The Institut Jaques-Dalcroze – Photo by Kaye Barker

For those relatively new to Dalcroze, the Institut Jaques-Dalcroze, in Geneva, Switzerland, is the world centre for Dalcroze Eurhythmics and was founded by Emile Jaques-Dalcroze in 1915

The Institute is a large building full of wonderful facilities. There are studios with sprung floors and in each are cupboards full of Dalcroze equipment. In addition, each space harbours an expensive piano.  Recorded music can be easily played whether on Spotify, CD or straight from a laptop. On the top two floors of the Institute are plenty of smaller practice rooms: some have three pianos giving harmony and improvisation lessons a myriad of pedagogical options. In the basement of the building is a recital room and further practice rooms and on the ground floor one can find the library while the administrative offices are situated on the third floor. The first floor is home to the Salle de Spectacle. This is room 101 (ironically named for some!) and is the principle performance space of the Institute with raked seating, lighting and a large space for lessons and concerts.

The Congress takes place once every four years so the previous one dates from July 2019. I think most participants were keenly aware of the events that had taken place in between the two events!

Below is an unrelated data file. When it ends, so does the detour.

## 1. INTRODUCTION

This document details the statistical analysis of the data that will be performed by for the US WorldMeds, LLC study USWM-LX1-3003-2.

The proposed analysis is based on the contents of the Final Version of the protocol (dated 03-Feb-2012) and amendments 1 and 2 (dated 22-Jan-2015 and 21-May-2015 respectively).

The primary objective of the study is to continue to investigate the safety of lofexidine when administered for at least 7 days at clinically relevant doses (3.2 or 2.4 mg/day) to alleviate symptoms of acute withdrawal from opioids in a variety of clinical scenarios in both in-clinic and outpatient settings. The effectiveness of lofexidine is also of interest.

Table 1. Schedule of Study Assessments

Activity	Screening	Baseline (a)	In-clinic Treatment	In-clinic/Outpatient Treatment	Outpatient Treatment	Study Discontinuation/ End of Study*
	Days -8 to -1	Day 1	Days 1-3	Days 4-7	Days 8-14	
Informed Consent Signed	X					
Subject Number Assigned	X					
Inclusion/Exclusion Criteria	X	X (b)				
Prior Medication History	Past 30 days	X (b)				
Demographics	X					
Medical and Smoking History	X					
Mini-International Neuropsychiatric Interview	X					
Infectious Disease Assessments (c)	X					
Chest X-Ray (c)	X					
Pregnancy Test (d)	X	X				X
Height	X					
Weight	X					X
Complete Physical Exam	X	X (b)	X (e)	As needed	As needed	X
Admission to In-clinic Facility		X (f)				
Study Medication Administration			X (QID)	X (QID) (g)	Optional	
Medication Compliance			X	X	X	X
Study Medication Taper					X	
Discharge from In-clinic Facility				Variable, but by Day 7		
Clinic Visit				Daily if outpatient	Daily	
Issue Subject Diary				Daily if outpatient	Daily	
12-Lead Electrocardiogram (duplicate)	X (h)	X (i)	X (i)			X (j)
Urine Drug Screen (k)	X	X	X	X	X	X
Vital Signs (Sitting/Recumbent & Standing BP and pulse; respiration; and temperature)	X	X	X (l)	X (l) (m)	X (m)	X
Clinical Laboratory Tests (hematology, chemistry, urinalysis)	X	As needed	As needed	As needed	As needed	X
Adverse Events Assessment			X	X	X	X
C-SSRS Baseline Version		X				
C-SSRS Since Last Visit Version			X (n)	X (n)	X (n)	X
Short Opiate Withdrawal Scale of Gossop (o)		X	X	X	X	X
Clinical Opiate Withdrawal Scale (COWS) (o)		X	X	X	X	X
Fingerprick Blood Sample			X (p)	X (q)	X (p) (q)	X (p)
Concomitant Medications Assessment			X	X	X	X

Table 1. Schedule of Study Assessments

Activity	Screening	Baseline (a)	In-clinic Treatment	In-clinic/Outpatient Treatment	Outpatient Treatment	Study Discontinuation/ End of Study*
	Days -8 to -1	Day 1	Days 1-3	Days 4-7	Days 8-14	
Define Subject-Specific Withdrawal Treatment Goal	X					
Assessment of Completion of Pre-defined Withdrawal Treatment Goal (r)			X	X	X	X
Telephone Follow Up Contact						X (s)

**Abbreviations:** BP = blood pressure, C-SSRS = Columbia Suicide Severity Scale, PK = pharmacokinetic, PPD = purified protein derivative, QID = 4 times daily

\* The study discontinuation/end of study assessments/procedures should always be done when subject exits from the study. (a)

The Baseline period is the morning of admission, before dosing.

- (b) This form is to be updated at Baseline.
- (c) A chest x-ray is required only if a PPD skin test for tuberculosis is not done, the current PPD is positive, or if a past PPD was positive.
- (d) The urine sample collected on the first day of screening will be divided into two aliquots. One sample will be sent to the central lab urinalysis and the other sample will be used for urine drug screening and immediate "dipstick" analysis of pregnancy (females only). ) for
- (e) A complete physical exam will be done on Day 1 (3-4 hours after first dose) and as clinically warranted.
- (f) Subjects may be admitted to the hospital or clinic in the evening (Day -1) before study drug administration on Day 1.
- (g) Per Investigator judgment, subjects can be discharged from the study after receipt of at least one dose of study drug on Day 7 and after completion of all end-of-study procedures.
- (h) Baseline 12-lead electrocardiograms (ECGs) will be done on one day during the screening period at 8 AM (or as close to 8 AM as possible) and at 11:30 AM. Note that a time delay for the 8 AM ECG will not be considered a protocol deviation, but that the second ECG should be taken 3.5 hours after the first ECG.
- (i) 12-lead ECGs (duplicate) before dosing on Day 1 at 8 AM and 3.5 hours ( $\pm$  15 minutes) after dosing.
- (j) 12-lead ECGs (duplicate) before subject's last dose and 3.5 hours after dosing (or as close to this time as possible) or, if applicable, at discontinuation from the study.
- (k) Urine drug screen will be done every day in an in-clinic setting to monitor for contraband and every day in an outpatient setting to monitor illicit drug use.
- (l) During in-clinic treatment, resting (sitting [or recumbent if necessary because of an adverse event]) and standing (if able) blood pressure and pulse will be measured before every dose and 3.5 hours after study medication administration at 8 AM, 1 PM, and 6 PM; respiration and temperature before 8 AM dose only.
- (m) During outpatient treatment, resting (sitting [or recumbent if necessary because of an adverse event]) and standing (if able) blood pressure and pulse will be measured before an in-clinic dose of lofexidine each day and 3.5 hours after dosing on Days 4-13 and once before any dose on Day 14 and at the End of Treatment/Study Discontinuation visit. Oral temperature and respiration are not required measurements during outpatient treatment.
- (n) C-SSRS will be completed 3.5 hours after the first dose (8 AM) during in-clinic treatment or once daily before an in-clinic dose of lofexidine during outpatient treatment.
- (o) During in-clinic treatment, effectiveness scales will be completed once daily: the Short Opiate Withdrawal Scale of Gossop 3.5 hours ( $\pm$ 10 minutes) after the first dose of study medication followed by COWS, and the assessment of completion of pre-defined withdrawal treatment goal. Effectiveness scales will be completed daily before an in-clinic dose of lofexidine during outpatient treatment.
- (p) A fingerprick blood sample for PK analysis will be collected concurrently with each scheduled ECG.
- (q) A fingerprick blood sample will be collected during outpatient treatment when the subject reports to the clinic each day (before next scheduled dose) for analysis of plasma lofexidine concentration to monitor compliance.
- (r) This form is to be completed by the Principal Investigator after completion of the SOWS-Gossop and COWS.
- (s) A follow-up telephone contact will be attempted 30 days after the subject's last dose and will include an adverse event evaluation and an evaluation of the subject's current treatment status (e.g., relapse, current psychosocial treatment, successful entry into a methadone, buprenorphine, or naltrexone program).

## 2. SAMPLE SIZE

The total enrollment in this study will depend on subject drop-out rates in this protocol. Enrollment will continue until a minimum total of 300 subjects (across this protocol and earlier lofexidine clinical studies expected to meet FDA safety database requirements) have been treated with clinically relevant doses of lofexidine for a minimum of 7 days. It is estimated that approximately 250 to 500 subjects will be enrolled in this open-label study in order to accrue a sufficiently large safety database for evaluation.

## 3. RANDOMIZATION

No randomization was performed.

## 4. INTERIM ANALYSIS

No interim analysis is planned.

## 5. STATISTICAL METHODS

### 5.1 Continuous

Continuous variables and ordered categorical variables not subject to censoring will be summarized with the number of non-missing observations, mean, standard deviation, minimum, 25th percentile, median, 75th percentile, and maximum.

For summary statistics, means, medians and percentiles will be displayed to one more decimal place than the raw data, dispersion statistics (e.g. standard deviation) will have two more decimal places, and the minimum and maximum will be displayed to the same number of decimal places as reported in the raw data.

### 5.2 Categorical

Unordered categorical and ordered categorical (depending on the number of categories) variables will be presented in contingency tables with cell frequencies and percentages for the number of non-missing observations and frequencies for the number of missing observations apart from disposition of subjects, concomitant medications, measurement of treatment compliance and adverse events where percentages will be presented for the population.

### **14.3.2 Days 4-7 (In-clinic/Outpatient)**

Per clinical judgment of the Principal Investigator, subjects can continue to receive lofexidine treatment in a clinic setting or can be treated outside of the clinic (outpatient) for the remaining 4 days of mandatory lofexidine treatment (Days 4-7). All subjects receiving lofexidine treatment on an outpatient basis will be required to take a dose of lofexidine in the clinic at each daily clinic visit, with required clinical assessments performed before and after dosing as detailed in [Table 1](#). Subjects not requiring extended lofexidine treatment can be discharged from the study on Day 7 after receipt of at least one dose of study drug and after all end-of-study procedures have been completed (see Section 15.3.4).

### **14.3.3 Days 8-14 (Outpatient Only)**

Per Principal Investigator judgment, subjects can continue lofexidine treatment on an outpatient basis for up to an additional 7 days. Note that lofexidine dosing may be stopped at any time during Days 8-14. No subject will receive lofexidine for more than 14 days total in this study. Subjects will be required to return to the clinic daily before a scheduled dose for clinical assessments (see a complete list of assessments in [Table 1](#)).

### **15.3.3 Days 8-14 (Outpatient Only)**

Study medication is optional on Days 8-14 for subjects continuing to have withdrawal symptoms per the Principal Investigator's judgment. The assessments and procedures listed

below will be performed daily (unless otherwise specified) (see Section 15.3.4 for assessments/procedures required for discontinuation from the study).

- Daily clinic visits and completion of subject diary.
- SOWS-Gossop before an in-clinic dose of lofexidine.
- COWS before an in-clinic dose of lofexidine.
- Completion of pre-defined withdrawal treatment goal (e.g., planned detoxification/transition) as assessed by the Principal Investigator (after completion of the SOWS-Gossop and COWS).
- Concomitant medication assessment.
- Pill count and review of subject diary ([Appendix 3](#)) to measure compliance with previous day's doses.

So, what is the Congress and what happens? It is the largest gathering of Dalcroze Eurhythmics teachers and participants in the world. All Diplômé/es are invited to teach a total of three classes and can choose between rhythmics, rhythmics -solfège or to present a paper. Teachers can also offer improvisation classes during the lunch break which participants have to book separately from the main conference. So – it is a gathering of some of the most experienced and fêted Dalcroze Eurhythmics teachers in the world.

There were around 300 participants in 2023 and about 40 Diplômé/es taught classes and/or offered presentations. We had to sign up in advance and those of the better-known teachers were booked up very quickly. As a new Diplômée it was both exciting, daunting and an honour to be teaching alongside people I’d deeply admired for years. The most enjoyable aspect of the week, however, was experiencing the sessions of a wide range of teachers. Every lesson was delivered in its own unique style, and it was simply a privilege to be able to immerse oneself in the method and to have the opportunity to learn from others. The mornings were devoted to rhythmics and rhythmic- solfège classes and the afternoons to presentations. There were activities and performances laid on each evening.

I would encourage you to look at the ijd’s website. Each year they have Visitor’s Weeks which usually correspond to the UK’s half terms. This is an opportunity for visitors to come along and watch lessons and performances.  I highly recommend this if you can’t wait until the next Congress!

There was a small delegation from the UK who attended the Congress. The Diplômé/es were Dr Karin Greenhead, Andrew Davidson, Bethan Habron-James and me. Sadly, Jacqueline Vann was unable to be with us. Kathryn Kay, Mary Price-O’Connor and Helen Liddle were UK Congress participants and we all agreed that in 2027 we should encourage a larger group to make the journey to Geneva. See you there!

UK & Australian participants: left to right: Kathryn Kay, Shannon McIntosh, Mary Price-O’Connor, Katherine Smith & Kaye Barker